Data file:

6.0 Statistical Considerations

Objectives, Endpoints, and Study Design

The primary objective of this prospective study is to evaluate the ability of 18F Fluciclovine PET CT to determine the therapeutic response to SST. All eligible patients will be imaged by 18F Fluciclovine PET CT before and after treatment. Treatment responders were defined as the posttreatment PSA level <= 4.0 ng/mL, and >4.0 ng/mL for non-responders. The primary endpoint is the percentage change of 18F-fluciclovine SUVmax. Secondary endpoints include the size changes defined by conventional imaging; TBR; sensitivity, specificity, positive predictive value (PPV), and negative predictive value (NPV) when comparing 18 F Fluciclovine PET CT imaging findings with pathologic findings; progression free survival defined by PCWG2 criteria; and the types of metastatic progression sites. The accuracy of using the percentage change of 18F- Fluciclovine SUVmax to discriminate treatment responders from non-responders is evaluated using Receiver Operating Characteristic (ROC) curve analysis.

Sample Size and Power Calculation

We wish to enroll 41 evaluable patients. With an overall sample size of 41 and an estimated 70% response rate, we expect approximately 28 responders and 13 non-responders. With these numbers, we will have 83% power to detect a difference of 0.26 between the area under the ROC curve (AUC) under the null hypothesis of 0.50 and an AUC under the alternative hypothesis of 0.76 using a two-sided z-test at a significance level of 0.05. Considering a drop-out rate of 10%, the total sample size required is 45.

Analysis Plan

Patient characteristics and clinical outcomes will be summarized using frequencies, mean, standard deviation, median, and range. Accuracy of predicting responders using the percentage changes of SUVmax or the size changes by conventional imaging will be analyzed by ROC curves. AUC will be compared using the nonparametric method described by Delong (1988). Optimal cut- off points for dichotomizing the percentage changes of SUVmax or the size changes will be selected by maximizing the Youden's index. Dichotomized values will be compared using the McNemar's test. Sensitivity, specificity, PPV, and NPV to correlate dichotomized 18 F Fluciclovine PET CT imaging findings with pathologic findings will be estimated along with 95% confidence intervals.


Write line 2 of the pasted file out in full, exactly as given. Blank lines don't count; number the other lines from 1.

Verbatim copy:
Objectives, Endpoints, and Study Design